Top Historic Sights in Nice, France

Explore the historic highlights of Nice

Nice Cathedral

Nice Cathedral was built between 1650 and 1699, the year of its consecration. It is dedicated to the Assumption of the Virgin Mary and Saint Reparata. On the site, the first cathedral was consecrated in 1049. In 1060, relics belonging to St. Reparate (For whom the current cathedral is named) arrived in the city of Nice. By the year 1075 there was construction of a chapel dedicated to St. Reparate. During the later h ...
Founded: 1650-1699 | Location: Nice, France

Palais Lascaris

The Palais Lascaris is currently a musical instrument museum. Located in the old town of Nice, it houses a collection of over 500 instruments, which makes it France’s second most important collection. Built in the first half of the 17th century and altered in the 18th century, the palace was owned by the Vintimille-Lascaris family until 1802. In 1942, it was bought by the city of Nice to create a museum. The restora ...
Founded: 17th century | Location: Nice, France

Nice Castle Hill

The Castle of Nice was a citadel used for military purposes. Built at the top of a hill, it stood overlooking the bay of Nice from the 11th century to the 18th century. It was besieged several times, especially in 1543 and in 1691, before it was taken by French troops in 1705 and finally destroyed in 1706 by command of Louis XIV. Nowadays, Castle Hill is used as a park. It"s the most famous public garden in ...
Founded: 11th century | Location: Nice, France

Musée Masséna

Originally built as a holiday home for Prince Victor d’Essling (the grandson of one of Napoleon’s favourite generals, Maréchal Massena), the lavish belle-époque Musée Masséna is another of the city’s iconic architectural landmarks. Built between 1898 and 1901 in grand neoclassical style with an Italianate twist, it’s now a fascinating museum dedicated to the history of the Riviera – taking in everything from ...
Founded: 1898-1901 | Location: Nice, France

Hotel Negresco

The Hotel Negresco is located on the Promenade des Anglais in Nice, France. It was named after Henri Negresco (1868–1920), who had the palatial hotel constructed in 1912. Today it is considered as the landmark of so-called Belle Époque era in French Riviera. Henri Negresco was the son of an innkeeper. He was educated and worked as a confectioner at the luxurious Casa Capșa in Bucharest, Romania, left ho ...
Founded: 1912 | Location: Nice, France

Cemenelum

The Roman city of Cemenelum was founded in the 1st century AD as a staging post for Roman troops in the Alpes Maritime region and it later became the regional capital. Favorably located, Cemenelum was chosen as the principal seat of the province of Alpes Maritimae by Augustus in 14 BC. Later, the Romans settled further inland, on the opposite side of the river Paillon. Remains of the town on the Hill of Cimiez date to the ...
Founded: 0-100 AD | Location: Nice, France

Musée Matisse

The Musée Matisse in Nice is a national museum devoted to the work of French painter Henri Matisse. It gathers one of the world"s largest collections of his works, tracing his artistic beginnings and his evolution through his last works. The museum, which opened in 1963, is located in the Villa des Arènes. The Villa des Arènes was constructed from 1670 to 1685. Upon its completion, it was named the Gubern ...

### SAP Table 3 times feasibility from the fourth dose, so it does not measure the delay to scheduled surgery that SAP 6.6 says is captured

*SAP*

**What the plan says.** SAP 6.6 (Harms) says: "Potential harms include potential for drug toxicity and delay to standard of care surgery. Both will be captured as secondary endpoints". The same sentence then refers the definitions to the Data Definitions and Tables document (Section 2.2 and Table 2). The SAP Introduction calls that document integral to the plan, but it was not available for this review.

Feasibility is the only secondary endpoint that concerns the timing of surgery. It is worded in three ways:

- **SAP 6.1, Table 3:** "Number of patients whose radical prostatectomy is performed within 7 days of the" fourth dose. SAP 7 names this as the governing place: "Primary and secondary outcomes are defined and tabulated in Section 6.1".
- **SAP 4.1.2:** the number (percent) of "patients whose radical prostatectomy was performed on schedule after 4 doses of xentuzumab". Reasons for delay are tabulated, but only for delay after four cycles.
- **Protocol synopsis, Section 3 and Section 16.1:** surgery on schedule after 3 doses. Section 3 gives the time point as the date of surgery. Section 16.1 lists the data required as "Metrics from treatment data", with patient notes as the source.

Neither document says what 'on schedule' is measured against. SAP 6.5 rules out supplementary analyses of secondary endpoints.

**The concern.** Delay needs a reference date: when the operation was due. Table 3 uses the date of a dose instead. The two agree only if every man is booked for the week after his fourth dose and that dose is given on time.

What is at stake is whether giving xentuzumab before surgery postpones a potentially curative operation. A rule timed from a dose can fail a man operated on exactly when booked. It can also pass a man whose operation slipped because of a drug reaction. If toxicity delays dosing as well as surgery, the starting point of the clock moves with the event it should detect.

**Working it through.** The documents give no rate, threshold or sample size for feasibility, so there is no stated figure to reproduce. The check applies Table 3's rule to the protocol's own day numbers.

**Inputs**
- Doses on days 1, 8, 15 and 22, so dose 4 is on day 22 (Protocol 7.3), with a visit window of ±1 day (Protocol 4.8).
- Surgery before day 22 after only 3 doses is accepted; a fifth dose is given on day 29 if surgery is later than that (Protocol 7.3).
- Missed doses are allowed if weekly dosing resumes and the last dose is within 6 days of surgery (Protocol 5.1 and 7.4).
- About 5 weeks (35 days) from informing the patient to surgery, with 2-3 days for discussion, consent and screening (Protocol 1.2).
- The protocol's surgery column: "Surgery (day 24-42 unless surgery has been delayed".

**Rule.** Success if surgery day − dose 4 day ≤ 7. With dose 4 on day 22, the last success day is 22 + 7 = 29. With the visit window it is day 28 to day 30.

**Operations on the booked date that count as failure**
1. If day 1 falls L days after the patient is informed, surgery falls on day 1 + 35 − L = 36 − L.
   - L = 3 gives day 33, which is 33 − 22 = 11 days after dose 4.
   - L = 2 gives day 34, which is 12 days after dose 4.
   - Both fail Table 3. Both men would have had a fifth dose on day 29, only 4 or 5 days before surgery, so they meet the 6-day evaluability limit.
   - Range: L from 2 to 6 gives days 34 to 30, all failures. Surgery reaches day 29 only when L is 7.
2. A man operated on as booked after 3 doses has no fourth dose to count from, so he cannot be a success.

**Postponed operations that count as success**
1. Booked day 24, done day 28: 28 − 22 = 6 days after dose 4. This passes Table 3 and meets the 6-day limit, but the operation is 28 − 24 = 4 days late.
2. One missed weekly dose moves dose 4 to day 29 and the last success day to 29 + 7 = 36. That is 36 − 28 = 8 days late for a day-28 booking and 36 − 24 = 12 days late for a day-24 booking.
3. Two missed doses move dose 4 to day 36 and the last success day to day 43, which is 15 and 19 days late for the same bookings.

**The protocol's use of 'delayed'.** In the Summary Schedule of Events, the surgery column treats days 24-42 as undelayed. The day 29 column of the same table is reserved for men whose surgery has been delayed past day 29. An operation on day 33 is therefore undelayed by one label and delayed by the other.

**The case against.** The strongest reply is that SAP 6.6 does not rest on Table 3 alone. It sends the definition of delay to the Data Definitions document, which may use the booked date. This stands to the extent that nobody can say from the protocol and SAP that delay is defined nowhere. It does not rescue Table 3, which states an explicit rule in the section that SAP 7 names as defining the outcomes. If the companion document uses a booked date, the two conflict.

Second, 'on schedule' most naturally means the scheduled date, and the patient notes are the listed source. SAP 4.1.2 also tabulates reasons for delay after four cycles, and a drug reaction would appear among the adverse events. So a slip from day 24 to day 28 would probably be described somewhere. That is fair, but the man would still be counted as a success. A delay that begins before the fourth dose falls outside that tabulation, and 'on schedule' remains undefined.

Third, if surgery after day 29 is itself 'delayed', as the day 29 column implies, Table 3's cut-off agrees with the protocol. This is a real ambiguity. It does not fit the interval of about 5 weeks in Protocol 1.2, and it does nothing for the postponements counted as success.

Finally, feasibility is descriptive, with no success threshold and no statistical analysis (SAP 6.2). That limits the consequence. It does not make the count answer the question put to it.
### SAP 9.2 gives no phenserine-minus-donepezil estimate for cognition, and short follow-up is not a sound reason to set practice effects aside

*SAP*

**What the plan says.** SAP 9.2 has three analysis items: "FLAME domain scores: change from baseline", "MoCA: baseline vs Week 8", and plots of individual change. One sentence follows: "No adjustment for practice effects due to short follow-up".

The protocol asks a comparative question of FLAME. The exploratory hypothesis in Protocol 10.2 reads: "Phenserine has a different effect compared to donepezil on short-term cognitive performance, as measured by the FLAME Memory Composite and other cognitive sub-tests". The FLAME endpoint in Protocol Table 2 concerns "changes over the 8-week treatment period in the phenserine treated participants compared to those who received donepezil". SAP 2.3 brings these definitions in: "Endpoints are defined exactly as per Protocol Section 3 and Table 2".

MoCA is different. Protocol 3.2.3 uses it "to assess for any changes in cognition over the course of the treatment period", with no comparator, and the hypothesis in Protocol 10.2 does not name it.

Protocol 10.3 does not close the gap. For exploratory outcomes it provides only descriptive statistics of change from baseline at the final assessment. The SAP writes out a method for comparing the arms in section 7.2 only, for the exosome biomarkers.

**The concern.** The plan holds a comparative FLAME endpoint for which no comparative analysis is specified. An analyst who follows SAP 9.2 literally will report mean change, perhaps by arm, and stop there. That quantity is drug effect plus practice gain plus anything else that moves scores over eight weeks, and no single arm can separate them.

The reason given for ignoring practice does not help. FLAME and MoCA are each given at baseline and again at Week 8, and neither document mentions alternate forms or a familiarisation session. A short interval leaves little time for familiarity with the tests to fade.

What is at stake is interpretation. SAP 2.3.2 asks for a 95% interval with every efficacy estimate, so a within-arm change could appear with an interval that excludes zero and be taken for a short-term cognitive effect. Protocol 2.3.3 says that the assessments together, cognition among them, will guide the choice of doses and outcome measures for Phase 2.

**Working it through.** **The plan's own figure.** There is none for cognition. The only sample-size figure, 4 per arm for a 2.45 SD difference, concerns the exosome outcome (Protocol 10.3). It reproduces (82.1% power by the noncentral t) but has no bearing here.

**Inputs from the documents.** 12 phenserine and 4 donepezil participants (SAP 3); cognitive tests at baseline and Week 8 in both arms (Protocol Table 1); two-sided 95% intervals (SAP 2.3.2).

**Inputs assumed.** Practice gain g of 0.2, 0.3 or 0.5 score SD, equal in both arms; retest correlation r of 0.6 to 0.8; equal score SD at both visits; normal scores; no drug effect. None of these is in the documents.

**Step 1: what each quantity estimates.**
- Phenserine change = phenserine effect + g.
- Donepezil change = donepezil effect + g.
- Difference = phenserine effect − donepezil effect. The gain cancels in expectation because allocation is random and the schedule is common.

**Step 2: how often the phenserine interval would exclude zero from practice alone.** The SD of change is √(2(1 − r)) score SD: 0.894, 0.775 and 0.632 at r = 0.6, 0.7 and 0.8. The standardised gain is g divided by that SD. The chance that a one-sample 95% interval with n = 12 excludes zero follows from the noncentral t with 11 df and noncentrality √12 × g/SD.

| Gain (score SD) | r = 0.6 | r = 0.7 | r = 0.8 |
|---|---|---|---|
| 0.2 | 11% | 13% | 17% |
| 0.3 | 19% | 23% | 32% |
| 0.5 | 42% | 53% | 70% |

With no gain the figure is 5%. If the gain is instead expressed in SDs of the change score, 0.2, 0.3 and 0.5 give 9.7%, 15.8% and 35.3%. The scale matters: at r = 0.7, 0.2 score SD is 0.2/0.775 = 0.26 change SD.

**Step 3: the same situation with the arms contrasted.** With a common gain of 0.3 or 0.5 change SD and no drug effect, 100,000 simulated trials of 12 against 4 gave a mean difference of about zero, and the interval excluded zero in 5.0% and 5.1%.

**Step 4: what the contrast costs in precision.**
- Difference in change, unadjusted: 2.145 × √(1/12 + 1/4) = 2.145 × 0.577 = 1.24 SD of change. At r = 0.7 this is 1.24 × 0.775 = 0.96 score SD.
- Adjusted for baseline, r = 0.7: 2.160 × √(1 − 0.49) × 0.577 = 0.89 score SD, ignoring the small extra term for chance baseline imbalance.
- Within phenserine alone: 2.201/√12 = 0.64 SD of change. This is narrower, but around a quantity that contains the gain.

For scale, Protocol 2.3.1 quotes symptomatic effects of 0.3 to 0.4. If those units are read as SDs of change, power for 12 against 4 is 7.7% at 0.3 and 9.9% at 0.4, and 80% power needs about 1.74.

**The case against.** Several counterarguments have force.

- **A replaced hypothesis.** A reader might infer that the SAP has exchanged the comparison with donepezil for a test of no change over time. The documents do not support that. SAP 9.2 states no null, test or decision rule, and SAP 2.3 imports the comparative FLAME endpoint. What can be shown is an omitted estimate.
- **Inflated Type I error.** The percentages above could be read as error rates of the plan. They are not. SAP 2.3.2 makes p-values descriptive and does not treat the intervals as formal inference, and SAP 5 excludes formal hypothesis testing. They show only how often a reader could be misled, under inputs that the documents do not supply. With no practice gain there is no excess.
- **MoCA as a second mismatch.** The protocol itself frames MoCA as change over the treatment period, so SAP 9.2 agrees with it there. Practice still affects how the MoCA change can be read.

Founded: 1963 | Location: Nice, France

Notre-Dame de Nice

The Basilica of Notre-Dame de Nice was built between 1864 and 1868. It was designed by Louis Lenormand and is the largest church in Nice, but is not the cathedral. Inspired by Angers Cathedral, it is built in the Neo-Gothic style. Its construction was motivated by a desire to frenchify the city after the County of Nice was annexed to France from Italy, and at the time Gothic buildings were supposed to be charac ...
Founded: 1864-1868 | Location: Nice, France

Cimetière du Château

The graveyard at Cimetière du Château, which was founded in 1783, has 2,800 graves, where some of Nice"s most famous people lie buried. The cemetery stands on the old citadel of Nice. Even today, some sections of the massive walls of the ancient fortress remain. The fortress, which was built in the 16th century, was once one of the most secure strongholds in France. The cemetery is as much popular for its function ...
Founded: 1783 | Location: Nice, France

Cimiez Monastery

Cimiez Monastery and church that have been used by the Franciscan monks since the 1546. The church houses the Pietà, Crucifixion and Deposition, by the Italian medieval artist Ludovico Brea. On display are also more than 300 documents and works of art from the 15th to 18th centuries. Buried in the cemetery near the monastery are the painters Henri Matisse and Raoul Dufy as well as the winner of the 1937 Nobel ...
Founded: 15th century | Location: Nice, France

St. Nicholas Orthodox Cathedral

The St Nicholas Orthodox Cathedral is the largest Eastern Orthodox cathedral in Western Europe. The cathedral was opened in 1912, thanks to the generosity of Russia"s Tsar Nicholas II. Beginning in the mid-19th century, Russian nobility visited Nice and the French Riviera, following the fashion established decades earlier by the English upper class and nobility. In 1864, immediately after the railway reached N ...
Founded: 1903-1912 | Location: Nice, France

Marc Chagall Museum

The Musée Marc Chagall is dedicated to the work of painter Marc Chagall - essentially his works inspired by religion - located in Nice in the Alpes-Maritimes. The museum was created during the lifetime of the artist and inaugurated in 1973. It houses the series of seventeen paintings illustrating the biblical message, painted by Chagall and offered to the French State in 1966. This series illustrates the books of ...